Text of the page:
The Sweet Moment A Nonverbal Boy Makes His First Friend

Making friends can be among the biggest challenges autistic children face, but for these youngsters, it was a piece of cake.

little boy and his new best friend @sainara_sartori and @espacoleticiasoares / Instagram; Anna Kim / Canva

When it comes to people with disabilities, inclusivity can make all the difference, especially when it's children we're talking about.

Two moms in Brazil are doing all they can to make that known after a touching moment in which their kids formed a bond at school that has changed everything for them.

Video of the two youngsters, Ayla and Heitor, shows the moment the nonverbal boy made his first friend.

Little Heitor is a child with nonverbal autism, a form of the condition in which people speak very little or not at all and which affects between 25% and 30% of autistic people. For children with autism, making friends can be a challenge no matter what because of the way the autism impacts social skills and self-perception. But when you don't speak, that difficulty can be on a whole other level. 


But there are more ways to communicate than just spoken words, of course. And a video filmed at Heitor's school shows just how powerfully nonverbal children can make themselves seen and known whether they ever speak a word or not.

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The video has gone massively viral both in Brazil and worldwide. It shows Heitor befriending a little girl in his class named Ayla. The two are shown embracing in big warm hugs and cuddling in their classroom, walking hand-in-hand on the playground, and even exchanging pecks on the cheek, always with big smiles on their faces. 

According to multiple platforms that distributed the heartwarming video, Ayla is Heitor first friend ever, and their heartwarming story has touched people around the world.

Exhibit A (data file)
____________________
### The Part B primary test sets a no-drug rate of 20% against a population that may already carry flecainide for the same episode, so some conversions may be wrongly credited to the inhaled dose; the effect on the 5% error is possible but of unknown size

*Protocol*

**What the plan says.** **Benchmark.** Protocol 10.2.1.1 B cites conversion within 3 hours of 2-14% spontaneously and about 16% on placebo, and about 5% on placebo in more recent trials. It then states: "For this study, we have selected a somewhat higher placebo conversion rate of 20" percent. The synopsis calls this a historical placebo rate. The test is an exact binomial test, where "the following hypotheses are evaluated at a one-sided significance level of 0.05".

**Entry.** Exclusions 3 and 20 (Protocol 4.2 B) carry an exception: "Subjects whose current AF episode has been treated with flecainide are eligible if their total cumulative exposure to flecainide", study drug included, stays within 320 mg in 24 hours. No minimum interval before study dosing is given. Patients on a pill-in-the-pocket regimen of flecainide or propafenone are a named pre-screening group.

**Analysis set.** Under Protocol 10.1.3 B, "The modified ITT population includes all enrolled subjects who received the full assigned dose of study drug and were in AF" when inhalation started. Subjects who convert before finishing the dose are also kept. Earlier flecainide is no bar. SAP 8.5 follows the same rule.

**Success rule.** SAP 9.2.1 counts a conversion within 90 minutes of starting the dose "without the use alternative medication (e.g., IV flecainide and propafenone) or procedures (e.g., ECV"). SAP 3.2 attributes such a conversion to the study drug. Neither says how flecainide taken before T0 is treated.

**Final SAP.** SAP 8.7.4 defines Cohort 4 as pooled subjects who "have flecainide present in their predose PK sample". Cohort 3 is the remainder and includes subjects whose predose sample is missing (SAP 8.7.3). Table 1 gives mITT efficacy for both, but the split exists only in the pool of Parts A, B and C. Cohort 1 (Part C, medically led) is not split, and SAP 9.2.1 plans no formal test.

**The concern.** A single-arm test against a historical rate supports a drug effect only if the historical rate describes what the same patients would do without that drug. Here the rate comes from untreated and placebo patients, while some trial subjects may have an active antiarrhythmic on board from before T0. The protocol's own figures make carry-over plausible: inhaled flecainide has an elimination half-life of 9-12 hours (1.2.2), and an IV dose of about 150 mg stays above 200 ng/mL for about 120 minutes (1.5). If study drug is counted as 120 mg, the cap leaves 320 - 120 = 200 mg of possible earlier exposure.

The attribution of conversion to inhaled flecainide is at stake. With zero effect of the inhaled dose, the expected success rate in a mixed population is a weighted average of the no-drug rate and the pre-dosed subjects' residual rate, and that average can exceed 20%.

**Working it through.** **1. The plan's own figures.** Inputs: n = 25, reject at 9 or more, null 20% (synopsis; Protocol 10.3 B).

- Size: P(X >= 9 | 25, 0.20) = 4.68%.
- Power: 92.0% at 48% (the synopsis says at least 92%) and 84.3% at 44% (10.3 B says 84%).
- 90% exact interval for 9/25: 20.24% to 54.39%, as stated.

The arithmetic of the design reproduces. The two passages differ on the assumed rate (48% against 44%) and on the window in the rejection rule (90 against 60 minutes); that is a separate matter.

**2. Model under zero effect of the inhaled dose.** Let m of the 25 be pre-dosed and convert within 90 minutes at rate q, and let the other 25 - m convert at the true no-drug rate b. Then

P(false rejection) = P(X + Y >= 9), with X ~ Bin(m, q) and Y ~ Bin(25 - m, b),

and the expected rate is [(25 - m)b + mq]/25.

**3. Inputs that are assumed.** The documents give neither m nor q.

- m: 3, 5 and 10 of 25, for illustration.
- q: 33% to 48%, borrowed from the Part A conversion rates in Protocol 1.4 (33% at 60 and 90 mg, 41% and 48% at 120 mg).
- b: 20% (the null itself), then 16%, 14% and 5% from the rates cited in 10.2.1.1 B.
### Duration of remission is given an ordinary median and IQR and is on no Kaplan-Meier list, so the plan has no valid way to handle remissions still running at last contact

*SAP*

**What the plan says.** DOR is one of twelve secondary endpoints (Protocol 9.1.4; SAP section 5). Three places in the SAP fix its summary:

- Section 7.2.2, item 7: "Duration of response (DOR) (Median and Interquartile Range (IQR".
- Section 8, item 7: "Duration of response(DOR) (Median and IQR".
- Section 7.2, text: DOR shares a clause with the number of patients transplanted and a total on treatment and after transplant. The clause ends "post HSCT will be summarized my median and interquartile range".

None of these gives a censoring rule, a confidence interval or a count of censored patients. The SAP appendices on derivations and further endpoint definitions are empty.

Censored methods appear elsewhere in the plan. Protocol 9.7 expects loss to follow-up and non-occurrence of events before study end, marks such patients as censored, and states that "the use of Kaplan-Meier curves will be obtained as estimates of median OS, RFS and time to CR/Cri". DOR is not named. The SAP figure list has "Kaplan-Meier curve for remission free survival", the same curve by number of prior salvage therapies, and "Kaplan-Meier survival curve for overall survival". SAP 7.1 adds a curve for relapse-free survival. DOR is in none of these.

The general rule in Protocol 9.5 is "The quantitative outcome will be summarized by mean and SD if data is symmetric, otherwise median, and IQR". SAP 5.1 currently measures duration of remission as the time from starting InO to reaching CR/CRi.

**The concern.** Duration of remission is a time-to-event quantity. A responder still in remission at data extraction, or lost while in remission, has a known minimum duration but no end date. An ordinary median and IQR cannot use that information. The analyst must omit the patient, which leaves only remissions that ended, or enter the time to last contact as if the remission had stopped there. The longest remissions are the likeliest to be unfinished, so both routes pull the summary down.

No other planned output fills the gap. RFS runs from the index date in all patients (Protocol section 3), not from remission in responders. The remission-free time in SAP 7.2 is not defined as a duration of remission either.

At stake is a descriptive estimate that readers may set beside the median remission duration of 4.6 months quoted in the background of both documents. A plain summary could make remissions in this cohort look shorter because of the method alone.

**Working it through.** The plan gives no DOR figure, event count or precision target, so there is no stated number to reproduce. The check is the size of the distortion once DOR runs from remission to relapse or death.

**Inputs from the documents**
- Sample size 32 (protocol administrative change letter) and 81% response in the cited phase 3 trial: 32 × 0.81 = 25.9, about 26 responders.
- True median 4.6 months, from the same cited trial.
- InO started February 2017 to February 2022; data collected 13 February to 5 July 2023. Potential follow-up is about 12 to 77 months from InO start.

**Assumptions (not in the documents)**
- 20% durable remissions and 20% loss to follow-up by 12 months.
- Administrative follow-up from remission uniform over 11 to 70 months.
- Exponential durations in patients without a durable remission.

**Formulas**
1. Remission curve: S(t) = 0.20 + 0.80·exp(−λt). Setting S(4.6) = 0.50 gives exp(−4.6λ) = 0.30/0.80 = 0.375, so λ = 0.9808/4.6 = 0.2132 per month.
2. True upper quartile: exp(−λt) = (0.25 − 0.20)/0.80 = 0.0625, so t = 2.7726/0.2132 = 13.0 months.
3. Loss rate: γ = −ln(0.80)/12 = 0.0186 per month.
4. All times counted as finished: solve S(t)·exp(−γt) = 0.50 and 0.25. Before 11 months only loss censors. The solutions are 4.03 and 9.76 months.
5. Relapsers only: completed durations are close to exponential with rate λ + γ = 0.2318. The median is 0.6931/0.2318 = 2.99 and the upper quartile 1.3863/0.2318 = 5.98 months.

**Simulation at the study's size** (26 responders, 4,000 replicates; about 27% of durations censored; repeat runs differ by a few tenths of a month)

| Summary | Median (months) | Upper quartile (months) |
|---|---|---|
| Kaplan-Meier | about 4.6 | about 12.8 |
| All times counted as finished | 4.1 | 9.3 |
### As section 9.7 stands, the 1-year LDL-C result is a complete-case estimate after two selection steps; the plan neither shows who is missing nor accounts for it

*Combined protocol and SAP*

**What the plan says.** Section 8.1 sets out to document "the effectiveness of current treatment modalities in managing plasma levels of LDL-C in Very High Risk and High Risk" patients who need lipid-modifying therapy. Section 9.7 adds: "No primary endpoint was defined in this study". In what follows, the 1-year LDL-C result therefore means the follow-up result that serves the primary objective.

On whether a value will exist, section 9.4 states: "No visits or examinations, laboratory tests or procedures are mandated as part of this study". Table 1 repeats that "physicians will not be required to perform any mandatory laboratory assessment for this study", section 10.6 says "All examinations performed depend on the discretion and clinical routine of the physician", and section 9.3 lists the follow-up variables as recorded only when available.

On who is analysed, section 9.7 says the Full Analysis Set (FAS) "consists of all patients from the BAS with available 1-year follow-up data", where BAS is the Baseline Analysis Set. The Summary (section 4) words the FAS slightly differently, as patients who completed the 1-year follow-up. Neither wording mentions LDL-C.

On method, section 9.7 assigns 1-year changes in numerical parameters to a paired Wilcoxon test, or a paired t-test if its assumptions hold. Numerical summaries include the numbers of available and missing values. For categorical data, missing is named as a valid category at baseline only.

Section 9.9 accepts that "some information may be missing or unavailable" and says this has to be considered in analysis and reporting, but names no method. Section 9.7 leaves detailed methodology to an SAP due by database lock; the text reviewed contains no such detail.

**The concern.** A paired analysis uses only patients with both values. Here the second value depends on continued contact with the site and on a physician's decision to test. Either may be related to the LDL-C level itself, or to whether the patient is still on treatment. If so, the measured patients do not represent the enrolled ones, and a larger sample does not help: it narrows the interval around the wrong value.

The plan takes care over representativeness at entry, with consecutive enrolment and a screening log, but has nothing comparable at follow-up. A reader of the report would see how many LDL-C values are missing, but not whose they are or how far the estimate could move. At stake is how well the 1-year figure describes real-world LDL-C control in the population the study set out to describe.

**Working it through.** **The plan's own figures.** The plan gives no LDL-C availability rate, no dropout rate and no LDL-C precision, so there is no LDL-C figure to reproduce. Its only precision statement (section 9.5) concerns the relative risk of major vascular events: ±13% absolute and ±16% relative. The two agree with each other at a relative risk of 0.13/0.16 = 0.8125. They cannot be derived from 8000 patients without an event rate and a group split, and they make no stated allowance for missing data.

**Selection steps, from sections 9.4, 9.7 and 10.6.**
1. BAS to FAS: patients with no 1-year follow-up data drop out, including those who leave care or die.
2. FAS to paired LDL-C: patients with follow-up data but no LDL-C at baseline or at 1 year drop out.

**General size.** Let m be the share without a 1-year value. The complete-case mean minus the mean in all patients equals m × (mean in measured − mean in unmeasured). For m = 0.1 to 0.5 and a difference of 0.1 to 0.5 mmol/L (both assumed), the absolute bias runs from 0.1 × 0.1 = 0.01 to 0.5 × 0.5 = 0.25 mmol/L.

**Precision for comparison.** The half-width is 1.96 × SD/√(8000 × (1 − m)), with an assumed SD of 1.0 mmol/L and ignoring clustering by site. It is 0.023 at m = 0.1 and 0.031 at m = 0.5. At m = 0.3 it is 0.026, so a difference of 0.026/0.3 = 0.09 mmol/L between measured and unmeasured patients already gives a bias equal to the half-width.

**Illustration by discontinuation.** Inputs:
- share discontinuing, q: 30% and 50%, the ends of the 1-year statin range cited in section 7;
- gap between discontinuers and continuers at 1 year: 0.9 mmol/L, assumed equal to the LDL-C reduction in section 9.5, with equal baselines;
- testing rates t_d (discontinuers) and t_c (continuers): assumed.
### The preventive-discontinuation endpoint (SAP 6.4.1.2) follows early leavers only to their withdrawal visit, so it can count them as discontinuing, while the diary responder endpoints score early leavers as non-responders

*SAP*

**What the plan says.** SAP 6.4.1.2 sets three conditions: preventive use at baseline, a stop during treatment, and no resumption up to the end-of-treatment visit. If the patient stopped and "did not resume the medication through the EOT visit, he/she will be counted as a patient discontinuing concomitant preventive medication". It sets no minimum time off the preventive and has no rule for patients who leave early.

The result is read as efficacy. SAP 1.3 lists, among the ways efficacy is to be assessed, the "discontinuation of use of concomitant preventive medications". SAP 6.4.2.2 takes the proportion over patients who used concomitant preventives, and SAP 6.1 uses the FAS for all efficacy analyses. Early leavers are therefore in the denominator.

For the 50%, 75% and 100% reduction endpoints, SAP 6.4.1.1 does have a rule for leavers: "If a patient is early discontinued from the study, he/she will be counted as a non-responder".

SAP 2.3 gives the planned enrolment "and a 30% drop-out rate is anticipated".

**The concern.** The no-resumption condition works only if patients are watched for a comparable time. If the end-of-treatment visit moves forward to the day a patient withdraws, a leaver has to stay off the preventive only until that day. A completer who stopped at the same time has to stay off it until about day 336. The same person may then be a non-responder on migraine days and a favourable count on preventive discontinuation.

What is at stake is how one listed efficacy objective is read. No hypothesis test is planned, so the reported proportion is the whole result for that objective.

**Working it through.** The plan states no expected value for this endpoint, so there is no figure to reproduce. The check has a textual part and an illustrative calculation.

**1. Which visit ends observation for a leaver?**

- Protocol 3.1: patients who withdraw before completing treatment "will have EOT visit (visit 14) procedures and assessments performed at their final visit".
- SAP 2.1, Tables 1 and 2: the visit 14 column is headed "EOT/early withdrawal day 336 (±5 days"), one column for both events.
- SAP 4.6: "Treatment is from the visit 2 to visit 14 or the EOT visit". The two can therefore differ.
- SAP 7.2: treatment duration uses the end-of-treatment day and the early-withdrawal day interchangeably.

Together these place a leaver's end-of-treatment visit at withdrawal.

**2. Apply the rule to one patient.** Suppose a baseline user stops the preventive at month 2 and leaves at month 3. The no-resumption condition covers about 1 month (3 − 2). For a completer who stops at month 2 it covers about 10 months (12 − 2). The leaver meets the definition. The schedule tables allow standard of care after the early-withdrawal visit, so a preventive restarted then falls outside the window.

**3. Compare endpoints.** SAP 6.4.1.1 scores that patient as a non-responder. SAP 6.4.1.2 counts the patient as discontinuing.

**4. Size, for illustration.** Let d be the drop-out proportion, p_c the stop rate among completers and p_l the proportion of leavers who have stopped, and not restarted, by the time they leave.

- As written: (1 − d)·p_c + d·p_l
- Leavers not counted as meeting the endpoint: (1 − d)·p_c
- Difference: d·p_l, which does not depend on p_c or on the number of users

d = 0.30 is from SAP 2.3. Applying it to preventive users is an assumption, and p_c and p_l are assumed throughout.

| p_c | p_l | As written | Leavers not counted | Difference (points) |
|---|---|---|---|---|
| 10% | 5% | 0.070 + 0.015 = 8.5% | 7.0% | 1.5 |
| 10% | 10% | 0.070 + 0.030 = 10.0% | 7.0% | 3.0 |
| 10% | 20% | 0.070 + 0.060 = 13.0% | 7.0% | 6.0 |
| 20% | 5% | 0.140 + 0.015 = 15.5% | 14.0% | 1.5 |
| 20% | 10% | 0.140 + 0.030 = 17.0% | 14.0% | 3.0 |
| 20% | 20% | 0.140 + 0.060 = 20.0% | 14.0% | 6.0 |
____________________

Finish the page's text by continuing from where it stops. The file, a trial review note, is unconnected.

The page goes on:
Heitor and Ayla's moms want their kids' story to show the world the important of inclusivity.

"Ayla and her love for her little friend Heitor... She always said that Heitor her classmate was a cutie," Ayla's mother, Sainara Sartori, told Brazil's Portal SCC10 news platform. In an Instagram post sharing the network's coverage of her daughter and Heitor, she wrote that the bond they share has made her entire family "extremely happy."

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Heitor's mother, Leticia Soares, understandably was even more effusive. "Thank you so much for the affection," she wrote in an Instagram comment. "I'm Heitor's mom! My heart is warm seeing my son get so much love!"

And the two youngsters have since taken their friendship beyond school. Both moms posted snapshots from an outing the two families recently took together so that Ayla and Heitor could get to know each other better.

"May this friendship last a lifetime," Sartori wrote under the post. "Meeting baby boy Heitor we can understand the love Ayla has for him, he’s too perfect." 


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Experts say that inclusivity can help autistic children and neurotypical children alike.

According to autism advocacy organization Autism Speaks, including autistic people can help them bolster their social skills and self-esteem. Inclusion creates an environment where neurotypical people become role models of sorts, which helps autistic people "learn from their peers" simply by experiencing how they communicate and interact socially.

There's even evidence that inclusion can help nonverbal autistic children learn to speak. Many nonverbal autistic children do eventually go on to develop speech skills, with some even developing fluency. Studies have shown that social engagement, like that acquired from friendships and inclusive environments with other childrren, can be beneficial in helping nonverbal children develop these skills.


But neurotypical children benefit from the inclusion, too. Autism Speaks says inclusive classroom and play environments help neurotypical children learn empathy skills, because it teaches them to "see people first and the disability second."

It also allows children to learn that people with conditions like autism also have special strengths, which all works together to lessen the stigma against people with disabilities.

As Ayla and Heitor show, sometimes all it takes is for one kid to reach out to one another. 


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John Sundholm is a news and entertainment writer who covers pop culture, social justice and human interest topics.